lostmemory…Thanks for the vote of confidence.
I too remember seeing “Magic of Lassie” at RCMH with Lassie on stage.
However, it was more memorable for one of the last big screen appearances of the late, great Alice Faye as the waitress in the diner.
I also remember “Matilda” What a super dud that was. They really scrapped the bottom of the barrel on that one.
Hi lostmemory…That’s it, I think I have finally lost my marbles. Sorry for the idiotic posting. I swore I rechecked the Broadway page and saw 700 Broadway and not 912. You are correct. There must have been 2 theaters with the same name and different locations. However, I would imagine that the one at 700 may have closed or agreed to a name change when the much larger one was built.
lostmemory….You may have stumbled on something. The Broadway, which Loew’s took over in 1915 was a far cry from what could be considered a nickelodeon. Perhaps, one was on the site, which was then razed and then the much larger Broadway was built. Does anyone know when the Broadway wa built??
Apollo….I have always heard that the name of Hamburg Avenue was changed to Wilson Avenue during WW I. Perhaps someone else could verify this one way or the other.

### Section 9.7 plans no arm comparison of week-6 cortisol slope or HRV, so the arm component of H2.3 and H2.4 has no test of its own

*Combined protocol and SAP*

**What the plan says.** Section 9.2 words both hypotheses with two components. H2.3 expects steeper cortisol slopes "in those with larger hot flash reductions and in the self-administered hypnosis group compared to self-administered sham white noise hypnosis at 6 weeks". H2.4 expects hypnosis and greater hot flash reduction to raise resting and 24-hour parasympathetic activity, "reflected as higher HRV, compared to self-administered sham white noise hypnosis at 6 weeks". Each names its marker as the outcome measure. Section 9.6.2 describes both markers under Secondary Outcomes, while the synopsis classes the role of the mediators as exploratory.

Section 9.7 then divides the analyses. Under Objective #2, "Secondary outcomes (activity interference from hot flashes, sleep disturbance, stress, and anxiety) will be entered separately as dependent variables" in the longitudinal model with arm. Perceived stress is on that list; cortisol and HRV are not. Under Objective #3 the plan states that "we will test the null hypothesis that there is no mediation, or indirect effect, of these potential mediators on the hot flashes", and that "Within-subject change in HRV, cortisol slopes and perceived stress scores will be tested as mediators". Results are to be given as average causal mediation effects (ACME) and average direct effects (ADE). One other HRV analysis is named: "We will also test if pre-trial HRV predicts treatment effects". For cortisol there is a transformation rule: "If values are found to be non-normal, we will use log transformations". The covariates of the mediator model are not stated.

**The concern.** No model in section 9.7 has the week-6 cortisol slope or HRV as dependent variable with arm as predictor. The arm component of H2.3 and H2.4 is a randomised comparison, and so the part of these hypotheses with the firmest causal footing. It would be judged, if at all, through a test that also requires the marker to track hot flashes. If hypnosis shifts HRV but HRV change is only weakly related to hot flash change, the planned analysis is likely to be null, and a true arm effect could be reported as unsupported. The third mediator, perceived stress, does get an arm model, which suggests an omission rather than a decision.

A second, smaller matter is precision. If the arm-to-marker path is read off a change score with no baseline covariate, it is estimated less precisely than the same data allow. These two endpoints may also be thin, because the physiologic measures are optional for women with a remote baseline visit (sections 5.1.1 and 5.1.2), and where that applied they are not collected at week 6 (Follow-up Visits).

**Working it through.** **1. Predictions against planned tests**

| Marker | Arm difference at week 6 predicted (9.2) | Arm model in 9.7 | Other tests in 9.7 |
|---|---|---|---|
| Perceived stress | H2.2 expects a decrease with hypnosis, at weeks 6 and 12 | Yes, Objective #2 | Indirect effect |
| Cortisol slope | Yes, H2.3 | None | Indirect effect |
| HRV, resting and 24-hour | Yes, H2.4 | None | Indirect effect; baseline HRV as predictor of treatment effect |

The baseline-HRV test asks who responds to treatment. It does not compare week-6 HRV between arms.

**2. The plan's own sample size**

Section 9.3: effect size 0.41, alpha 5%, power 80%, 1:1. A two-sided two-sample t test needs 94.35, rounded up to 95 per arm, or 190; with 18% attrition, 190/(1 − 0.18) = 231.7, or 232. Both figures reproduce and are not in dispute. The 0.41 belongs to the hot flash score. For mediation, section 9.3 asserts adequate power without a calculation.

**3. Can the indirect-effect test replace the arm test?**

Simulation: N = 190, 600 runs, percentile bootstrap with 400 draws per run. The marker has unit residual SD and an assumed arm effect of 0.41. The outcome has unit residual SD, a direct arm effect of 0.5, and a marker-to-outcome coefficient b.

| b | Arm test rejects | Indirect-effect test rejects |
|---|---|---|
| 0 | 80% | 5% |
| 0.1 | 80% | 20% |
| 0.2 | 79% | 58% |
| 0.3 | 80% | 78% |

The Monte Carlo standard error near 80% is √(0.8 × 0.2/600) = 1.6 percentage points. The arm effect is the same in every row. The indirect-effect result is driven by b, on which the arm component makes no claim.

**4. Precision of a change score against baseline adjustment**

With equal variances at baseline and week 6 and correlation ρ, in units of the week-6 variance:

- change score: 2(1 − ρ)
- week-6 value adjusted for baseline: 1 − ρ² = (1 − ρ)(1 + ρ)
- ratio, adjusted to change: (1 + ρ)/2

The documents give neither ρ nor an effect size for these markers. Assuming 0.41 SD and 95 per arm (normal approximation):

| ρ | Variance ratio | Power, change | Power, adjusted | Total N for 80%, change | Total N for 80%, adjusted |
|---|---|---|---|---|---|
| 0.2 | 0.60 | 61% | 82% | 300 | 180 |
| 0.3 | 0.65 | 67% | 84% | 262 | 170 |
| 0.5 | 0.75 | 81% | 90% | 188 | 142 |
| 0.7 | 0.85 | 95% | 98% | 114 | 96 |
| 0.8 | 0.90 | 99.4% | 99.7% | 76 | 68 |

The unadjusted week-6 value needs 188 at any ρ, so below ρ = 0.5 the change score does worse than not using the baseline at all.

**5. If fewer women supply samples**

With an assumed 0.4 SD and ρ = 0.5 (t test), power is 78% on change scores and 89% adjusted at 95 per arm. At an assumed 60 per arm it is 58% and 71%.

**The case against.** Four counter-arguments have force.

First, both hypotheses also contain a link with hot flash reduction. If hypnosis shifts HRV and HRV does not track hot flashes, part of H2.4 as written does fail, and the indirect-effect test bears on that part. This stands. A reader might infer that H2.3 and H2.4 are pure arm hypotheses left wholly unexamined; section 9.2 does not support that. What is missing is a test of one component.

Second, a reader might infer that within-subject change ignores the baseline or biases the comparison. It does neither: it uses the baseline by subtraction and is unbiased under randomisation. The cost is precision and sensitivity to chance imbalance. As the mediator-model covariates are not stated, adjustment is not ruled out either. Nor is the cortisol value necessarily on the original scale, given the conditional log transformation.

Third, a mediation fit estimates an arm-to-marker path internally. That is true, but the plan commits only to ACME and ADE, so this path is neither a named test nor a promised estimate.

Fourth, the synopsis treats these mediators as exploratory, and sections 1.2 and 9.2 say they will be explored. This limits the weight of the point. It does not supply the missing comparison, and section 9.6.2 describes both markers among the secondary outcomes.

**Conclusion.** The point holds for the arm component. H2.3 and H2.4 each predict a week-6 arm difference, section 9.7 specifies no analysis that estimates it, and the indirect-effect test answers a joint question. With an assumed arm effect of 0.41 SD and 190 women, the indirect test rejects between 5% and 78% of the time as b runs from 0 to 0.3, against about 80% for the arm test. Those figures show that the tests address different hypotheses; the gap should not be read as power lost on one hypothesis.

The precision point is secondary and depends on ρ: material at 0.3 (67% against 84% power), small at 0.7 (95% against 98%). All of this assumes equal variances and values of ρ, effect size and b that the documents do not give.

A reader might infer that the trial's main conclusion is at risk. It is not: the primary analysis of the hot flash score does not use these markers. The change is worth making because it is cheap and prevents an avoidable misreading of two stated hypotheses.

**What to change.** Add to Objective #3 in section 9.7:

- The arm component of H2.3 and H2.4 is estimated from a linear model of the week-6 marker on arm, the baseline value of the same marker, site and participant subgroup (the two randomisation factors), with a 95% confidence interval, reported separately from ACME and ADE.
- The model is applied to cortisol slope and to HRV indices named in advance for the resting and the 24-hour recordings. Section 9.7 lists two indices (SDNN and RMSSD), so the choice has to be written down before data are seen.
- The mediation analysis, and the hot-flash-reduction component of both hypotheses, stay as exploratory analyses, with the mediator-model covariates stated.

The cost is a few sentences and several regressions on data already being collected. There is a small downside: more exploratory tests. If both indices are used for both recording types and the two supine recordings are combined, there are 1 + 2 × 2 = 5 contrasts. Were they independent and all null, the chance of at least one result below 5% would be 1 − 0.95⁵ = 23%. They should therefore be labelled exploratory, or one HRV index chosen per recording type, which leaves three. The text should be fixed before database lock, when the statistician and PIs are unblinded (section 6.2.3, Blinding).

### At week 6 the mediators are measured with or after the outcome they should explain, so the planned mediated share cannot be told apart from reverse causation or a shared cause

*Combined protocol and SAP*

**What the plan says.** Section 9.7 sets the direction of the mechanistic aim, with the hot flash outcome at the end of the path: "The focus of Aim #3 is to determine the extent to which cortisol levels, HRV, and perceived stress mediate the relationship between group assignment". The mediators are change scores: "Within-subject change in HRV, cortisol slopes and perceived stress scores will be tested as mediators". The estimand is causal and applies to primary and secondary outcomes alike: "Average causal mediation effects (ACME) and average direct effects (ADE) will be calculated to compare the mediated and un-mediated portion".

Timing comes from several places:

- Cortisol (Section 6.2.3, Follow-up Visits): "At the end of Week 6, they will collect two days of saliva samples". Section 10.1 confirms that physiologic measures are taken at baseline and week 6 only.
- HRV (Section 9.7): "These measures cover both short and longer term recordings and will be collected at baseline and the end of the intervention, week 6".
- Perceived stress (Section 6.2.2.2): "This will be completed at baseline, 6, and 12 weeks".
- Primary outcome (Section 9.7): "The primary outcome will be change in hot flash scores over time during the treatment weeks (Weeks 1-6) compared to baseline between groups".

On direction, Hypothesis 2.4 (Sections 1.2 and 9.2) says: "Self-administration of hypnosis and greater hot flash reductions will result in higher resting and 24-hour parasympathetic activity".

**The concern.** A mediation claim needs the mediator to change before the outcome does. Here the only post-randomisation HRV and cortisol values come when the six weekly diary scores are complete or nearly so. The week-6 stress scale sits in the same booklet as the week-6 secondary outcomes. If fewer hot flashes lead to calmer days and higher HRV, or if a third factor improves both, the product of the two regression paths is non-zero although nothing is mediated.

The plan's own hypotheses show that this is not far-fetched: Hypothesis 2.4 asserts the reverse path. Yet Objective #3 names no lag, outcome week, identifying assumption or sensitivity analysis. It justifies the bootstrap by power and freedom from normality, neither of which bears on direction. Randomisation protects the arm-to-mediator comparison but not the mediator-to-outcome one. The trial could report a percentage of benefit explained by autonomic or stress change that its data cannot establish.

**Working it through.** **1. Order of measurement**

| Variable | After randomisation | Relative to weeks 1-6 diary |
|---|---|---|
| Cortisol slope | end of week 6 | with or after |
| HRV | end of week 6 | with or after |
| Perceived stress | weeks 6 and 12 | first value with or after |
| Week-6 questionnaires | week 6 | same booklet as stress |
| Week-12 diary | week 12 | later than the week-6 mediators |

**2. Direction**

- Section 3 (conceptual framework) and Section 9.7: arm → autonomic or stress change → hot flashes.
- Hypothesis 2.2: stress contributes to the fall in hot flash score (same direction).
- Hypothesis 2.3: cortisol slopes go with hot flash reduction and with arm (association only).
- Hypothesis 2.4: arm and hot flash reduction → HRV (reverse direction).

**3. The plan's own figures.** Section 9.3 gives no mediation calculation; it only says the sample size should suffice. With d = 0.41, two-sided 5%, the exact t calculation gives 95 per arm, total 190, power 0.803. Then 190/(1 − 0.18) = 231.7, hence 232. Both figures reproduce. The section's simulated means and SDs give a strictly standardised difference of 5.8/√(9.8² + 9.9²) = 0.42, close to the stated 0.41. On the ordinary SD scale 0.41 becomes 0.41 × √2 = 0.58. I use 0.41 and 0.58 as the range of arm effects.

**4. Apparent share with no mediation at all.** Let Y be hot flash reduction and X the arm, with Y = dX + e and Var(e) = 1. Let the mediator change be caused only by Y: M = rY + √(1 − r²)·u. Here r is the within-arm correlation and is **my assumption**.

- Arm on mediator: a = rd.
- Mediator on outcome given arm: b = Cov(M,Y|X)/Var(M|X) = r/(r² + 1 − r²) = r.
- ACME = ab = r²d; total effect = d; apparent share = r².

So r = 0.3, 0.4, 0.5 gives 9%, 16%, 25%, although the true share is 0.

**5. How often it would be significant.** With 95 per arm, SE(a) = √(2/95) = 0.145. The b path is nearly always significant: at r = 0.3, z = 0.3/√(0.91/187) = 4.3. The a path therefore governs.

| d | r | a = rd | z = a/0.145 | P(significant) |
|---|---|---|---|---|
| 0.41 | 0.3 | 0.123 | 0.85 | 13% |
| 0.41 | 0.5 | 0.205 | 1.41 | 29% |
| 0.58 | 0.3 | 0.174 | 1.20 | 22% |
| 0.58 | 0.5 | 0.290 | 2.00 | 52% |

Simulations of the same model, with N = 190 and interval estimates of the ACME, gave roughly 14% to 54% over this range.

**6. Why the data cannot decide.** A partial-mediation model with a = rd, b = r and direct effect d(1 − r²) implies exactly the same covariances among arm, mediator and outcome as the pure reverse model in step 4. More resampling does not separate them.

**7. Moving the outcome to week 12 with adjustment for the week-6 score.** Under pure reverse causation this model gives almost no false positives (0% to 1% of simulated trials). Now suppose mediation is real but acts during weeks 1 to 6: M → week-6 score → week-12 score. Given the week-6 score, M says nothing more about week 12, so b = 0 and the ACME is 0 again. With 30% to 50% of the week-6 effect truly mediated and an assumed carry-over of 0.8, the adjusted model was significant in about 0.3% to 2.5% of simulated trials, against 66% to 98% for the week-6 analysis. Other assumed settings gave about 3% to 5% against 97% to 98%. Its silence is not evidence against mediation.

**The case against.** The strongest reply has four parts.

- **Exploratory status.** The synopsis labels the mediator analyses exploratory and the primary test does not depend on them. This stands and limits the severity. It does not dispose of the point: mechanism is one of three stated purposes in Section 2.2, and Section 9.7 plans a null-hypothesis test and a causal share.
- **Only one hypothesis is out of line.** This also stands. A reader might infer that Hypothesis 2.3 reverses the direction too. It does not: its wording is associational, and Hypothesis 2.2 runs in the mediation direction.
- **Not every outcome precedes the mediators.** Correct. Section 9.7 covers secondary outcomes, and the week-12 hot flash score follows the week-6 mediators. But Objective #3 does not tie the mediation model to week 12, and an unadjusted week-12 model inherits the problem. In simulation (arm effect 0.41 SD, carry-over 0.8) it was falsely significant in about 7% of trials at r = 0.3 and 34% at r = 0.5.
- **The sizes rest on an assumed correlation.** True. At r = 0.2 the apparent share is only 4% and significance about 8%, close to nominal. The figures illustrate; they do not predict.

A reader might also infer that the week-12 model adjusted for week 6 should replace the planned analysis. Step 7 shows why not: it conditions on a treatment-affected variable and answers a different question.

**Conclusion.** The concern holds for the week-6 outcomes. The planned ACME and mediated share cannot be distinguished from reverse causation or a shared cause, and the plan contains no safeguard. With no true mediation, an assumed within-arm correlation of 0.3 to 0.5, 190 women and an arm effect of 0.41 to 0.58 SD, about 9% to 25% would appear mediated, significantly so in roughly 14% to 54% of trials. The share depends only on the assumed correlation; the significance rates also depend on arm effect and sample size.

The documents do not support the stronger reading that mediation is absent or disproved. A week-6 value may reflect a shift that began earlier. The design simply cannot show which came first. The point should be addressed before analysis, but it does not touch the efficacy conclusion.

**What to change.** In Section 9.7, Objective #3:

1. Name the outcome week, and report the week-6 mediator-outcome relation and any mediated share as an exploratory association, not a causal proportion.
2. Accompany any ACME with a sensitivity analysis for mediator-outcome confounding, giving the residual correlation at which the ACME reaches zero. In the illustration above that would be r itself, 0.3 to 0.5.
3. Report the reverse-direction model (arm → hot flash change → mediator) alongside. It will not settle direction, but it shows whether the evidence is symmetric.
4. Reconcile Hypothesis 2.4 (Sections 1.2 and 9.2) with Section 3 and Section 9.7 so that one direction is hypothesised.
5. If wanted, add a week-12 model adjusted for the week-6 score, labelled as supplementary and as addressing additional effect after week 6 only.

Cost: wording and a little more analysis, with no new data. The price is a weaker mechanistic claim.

Bway…The former elevated station was the 160th Street station. The theater was located in essence near the corner of Jamaica Avenue and Parsons Boulevard. The rear and stage housing was on Archer Avenue. The stage door was on Parsons Boulevard up from Archer going toward Jamaica Avenue. The entrance to the theater was a few doors west of Parsons. There was a long inner lobby which led to the auditorium. If memory serves correct (after 50 years), the interior was not too exciting. The overall color was brown with some faded murals above and to the sides of the prosenium arch. In retrospect, the theater may not have been taken care of all that well at that time since it closed in 1957. It was also located on the same block due east of the Savoy, which was directly across from Kings Park.
I have fond memories of the Jamaica. 21 color cartoons on a Saturday matinee, touring Broadway shows on the “Subway Circuit” during the summer and vaudeville in the late 40’s. The theater may have been old, but it had a certain ambience to it.